Wojciech Kilar: Award-winning writer of film score for 'The Pianist' who had a gift for creating visual images in sound


Marcus Williamson
Tuesday 31 December 2013 01:00 GMT
Kilar's early orchestral music was compared with op art
Kilar's early orchestral music was compared with op art (EPA)

Wojciech Kilar was a prolific classical composer who was best known outside his native Poland for his work on scores for more than 130 films, including Roman Polanski's The Pianist (2002) and Francis Ford Coppola's Bram Stoker's Dracula (1992).

Kilar was born in Lviv, Poland (now western Ukraine) in 1932. His father, a doctor, and mother, an actress, encouraged the reluctant young musician to play the piano. In 1944, he and his family were among the many Poles who were deported from their home towns during the Soviet occupation. As a teenager in Rzeszow, south-eastern Poland, he met Professor Kazimierz Mirski, who introduced him to the music of Ravel, Debussy and Szymanowski. In these composers Kilar at last found works that he could enjoy playing.

Following the war, Kilar continued his studies and graduated with top honours from the State Music Academy in Katowice, in 1955. Five years later he won his first award, the Lili Boulanger prize for composition, and went on to study under Nadia Boulanger in Paris.

The period of the early Sixties, following the death of Stalin and the resulting Polish "cultural thaw", had a liberating effect on musical culture, allowing avant-garde composition to break free from more traditional styles. Kilar was soon heralded as one of the three leading neoclassicist composers in Poland, alongside the giants Krzysztof Penderecki, who outlives him, and Henryk Gorecki, who died in 2010.

Kilar believed that his entree into the world of film music came as a result of a performance of his innovative work Riff 62 by the New York Philharmonic in 1963 and a prominent critic's response to it. The composer recalled: "Harold Schonberg ... wrote of this work that one 'sees' it on hearing it; that it's like musical op art. This I think in part is because I've been greatly influenced by the Impressionists – Debussy and Ravel – whose music is also of that type that is really seen." He suggested that film-makers took an interest in him "because my music seems to correlate with pictures and images, and of the sort conducive to the development of mental images". A string of film score credits followed, at first in his native country and later in French and Hollywood productions.

By the mid-1970s Kilar had returned to traditional sources of inspiration for his orchestral compositions, in religious music and folklore. "At a certain moment," he later commented, "I realised that all possibilities for producing shock reactions by means of sound resources, the search for new sound sources – all had been exhausted." His 1974 piece, a symphonic poem titled Krzesany ("Sparking Dance"), was one of the first of this new phase. Influenced by the music from the Tatra range of southern Poland, it "let fresh mountain air into the musty rooms of Polish contemporary music", according to the conductor Jan Krenz.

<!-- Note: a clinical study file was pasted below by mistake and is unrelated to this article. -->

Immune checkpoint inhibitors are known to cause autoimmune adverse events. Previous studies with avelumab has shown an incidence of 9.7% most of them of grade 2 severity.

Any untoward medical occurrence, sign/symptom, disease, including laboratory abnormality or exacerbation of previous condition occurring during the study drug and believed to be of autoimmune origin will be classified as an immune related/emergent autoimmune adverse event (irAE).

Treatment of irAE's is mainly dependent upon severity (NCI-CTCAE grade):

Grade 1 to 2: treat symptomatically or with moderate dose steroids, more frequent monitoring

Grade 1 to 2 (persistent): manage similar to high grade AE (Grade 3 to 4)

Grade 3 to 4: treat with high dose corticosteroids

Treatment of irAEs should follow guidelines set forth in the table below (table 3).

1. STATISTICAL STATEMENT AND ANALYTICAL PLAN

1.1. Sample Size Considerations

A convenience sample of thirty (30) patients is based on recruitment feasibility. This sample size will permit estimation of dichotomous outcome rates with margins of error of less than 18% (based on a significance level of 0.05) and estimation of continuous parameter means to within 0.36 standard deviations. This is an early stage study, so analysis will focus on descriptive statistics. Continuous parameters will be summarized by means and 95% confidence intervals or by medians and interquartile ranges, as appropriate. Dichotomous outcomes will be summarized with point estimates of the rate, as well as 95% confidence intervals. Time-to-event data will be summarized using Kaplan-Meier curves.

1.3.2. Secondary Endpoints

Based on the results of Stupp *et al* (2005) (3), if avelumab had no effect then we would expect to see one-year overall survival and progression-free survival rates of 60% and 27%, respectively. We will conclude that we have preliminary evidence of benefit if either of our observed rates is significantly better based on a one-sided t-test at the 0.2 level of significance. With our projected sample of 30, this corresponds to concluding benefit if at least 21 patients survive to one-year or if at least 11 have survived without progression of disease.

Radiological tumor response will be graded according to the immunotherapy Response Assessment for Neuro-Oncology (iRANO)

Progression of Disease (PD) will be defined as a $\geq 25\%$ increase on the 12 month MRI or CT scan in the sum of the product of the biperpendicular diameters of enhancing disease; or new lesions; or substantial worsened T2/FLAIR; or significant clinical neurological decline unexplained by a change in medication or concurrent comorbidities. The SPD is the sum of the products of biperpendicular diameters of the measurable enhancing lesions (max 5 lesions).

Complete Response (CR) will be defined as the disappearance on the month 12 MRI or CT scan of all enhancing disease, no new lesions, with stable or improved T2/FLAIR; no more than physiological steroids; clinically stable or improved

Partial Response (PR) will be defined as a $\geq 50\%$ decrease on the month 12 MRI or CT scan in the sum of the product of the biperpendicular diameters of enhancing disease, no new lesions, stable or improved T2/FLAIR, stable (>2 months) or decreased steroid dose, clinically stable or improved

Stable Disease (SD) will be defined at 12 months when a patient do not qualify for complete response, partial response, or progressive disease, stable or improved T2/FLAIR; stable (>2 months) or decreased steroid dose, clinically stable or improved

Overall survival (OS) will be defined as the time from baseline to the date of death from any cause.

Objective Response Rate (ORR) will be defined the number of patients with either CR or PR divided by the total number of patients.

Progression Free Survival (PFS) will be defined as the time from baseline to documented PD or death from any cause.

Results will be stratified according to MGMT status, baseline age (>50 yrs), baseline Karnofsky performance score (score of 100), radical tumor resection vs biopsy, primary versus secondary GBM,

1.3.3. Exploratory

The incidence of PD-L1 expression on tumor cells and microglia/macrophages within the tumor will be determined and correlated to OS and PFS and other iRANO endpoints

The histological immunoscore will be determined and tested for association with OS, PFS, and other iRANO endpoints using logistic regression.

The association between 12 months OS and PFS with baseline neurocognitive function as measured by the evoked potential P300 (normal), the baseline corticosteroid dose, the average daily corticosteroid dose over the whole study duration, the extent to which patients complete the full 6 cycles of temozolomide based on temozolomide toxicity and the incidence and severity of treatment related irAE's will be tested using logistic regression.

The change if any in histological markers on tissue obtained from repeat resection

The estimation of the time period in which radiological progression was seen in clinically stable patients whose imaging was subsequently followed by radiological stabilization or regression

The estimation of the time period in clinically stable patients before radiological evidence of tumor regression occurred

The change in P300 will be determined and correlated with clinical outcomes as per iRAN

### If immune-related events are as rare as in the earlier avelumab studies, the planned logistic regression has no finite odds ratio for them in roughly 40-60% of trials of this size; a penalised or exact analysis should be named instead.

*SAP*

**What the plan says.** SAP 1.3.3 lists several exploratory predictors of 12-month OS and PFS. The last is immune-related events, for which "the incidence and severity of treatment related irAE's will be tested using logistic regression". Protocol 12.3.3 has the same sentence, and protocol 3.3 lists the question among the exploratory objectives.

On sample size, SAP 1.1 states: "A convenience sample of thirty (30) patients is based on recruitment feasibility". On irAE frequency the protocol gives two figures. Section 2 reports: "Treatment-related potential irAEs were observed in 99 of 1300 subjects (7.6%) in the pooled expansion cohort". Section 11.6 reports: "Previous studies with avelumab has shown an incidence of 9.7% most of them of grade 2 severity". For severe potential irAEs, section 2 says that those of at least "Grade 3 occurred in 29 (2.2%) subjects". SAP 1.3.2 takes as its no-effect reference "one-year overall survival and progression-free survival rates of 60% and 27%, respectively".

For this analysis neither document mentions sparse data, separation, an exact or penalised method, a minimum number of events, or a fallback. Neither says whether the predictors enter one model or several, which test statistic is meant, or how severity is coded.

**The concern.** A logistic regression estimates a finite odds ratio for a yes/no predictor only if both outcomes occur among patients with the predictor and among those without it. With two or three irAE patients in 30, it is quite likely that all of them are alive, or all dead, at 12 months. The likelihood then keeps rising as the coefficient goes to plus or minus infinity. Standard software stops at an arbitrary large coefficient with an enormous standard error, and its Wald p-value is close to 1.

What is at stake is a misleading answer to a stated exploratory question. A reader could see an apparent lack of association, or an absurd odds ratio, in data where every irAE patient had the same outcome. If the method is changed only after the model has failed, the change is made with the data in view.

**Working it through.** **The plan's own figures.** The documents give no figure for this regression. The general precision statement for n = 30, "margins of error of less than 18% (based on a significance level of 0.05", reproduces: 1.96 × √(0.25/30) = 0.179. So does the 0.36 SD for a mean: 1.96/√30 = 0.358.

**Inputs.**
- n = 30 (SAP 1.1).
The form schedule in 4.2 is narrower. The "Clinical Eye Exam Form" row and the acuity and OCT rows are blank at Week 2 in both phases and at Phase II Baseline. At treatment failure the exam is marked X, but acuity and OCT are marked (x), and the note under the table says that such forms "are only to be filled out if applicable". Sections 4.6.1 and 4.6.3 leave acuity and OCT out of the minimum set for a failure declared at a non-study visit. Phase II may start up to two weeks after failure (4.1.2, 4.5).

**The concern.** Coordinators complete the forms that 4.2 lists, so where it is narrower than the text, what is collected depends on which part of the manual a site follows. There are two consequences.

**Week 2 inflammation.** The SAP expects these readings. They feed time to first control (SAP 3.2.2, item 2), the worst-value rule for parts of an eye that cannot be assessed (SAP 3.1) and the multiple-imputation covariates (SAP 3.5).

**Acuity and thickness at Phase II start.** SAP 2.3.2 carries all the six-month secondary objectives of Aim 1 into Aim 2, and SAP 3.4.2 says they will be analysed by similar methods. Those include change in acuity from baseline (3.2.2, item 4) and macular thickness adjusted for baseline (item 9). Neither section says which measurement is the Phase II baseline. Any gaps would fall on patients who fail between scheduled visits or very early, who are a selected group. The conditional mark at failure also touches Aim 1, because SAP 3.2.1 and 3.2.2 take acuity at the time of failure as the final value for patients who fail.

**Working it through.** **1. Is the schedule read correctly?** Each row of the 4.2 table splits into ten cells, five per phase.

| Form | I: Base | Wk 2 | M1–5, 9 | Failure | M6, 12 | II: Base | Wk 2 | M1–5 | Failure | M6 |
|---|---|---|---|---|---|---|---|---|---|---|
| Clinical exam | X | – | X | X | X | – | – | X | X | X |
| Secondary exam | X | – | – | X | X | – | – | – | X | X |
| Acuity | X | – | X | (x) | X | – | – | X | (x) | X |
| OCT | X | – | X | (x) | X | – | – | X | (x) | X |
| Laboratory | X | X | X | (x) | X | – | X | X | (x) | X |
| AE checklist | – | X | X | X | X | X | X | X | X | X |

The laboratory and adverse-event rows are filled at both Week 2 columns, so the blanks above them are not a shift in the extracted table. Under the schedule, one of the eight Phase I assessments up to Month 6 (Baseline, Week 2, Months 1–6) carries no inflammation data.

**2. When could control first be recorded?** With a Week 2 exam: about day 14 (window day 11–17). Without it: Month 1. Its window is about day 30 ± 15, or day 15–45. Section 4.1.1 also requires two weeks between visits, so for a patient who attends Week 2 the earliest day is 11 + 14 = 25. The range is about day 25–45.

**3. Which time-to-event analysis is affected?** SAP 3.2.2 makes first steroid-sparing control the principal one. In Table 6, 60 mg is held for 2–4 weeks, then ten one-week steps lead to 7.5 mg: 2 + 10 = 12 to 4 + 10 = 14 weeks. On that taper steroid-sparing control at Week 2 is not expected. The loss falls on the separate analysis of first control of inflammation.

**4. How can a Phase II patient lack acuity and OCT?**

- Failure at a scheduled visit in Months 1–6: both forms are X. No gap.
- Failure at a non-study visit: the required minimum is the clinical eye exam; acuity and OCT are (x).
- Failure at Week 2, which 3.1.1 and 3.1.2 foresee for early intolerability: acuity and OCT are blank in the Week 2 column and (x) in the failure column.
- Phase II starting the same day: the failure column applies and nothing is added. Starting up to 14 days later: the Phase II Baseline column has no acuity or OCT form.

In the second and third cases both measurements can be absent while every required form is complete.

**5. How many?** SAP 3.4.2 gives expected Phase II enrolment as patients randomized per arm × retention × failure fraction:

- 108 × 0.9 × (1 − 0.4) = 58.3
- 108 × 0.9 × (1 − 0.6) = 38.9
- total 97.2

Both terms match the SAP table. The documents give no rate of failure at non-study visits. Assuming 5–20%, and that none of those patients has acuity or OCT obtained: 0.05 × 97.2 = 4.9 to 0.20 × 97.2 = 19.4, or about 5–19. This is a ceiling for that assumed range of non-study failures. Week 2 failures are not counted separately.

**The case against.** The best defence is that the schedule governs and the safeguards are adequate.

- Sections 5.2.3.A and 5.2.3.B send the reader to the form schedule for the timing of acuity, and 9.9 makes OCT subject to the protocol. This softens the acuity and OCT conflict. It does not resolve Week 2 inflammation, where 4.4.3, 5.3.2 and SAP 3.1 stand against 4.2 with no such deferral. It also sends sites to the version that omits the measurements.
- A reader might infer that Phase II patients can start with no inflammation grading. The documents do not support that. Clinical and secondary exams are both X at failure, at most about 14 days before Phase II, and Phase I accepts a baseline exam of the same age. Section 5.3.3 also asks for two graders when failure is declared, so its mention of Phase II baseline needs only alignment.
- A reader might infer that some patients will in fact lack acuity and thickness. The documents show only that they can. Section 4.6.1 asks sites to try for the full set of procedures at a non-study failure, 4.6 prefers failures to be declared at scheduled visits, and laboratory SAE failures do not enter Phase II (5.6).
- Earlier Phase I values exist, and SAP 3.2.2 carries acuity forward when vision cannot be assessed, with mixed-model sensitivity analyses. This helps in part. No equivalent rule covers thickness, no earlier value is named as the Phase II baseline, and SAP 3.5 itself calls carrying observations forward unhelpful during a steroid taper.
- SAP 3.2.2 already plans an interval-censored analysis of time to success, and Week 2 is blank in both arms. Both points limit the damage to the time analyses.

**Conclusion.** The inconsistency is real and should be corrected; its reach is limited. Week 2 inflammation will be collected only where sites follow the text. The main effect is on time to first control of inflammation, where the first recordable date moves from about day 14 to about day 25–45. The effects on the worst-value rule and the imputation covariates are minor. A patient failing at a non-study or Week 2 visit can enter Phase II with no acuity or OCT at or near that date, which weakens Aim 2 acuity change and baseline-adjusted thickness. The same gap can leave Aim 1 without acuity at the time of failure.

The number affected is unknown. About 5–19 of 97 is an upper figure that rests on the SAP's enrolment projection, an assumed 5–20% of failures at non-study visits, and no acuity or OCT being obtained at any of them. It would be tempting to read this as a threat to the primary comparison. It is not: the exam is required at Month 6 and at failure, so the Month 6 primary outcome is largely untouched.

Religion had a powerful influence throughout Kilar's life. He said: "I would like to be remembered as a good human being, someone who brought a little happiness, hope and reflection into life and into the world and perhaps a bit of faith by those religious pieces." He also noted that "if I were to die seeing that just one person had converted because of me, I would have been satisfied".

For Bram Stoker's Dracula (1992), Kilar recalled asking Coppola what he expected from the film music. The director replied: "I did my part. You are the composer. Do what you want." The resulting score won Kilar the Best Score Composer award from the American Society of Composers, Authors and Publishers.

He was invited by the director Jane Campion to provide music for Portrait of a Lady (1996), an adaptation of the novel by Henry James, starring Nicole Kidman and Viggo Mortensen. Later, the composer spoke of his meeting with the director and first impressions. "I enjoyed the film wildly from the start", he recalled, adding that he had swiftly arrived at "... the first few notes of this very important motif I had by the time I was just halfway through the film".

Kilar was at his peak with the musical score for The Pianist (2002), the biographical war drama directed by Roman Polanski. He had previously worked with Polanski on The Ninth Gate (1999), starring Johnny Depp and Frank Langella, and Death and the Maiden (1994) with Sigourney Weaver and Ben Kingsley. In The Pianist, as with all his work for film, his composition complements the script and direction, enhancing the audience's experience. The movie received a Bafta award for Best Film the following year, and was nominated for Best Music, as well as gaining a César Award for Best Music.

Jerzy Kornowicz, head of the Association of Polish Composers, said: "The power and the message of his music, as well as the noble character of Wojciech Kilar as a person, will stay in my memory for ever."

The director Kazimierz Kutz said that working with Kilar on films was "pure pleasure". Of their collaboration he said: "He would come, see my movie and a month later he would bring extremely good music that was always beyond my expectations."

Wojciech Kilar, composer: born Lviv, Poland 17 July 1932; married 1966 Barbara Pomianowska (died 2007); died Katowice, Poland 29 December 2013.

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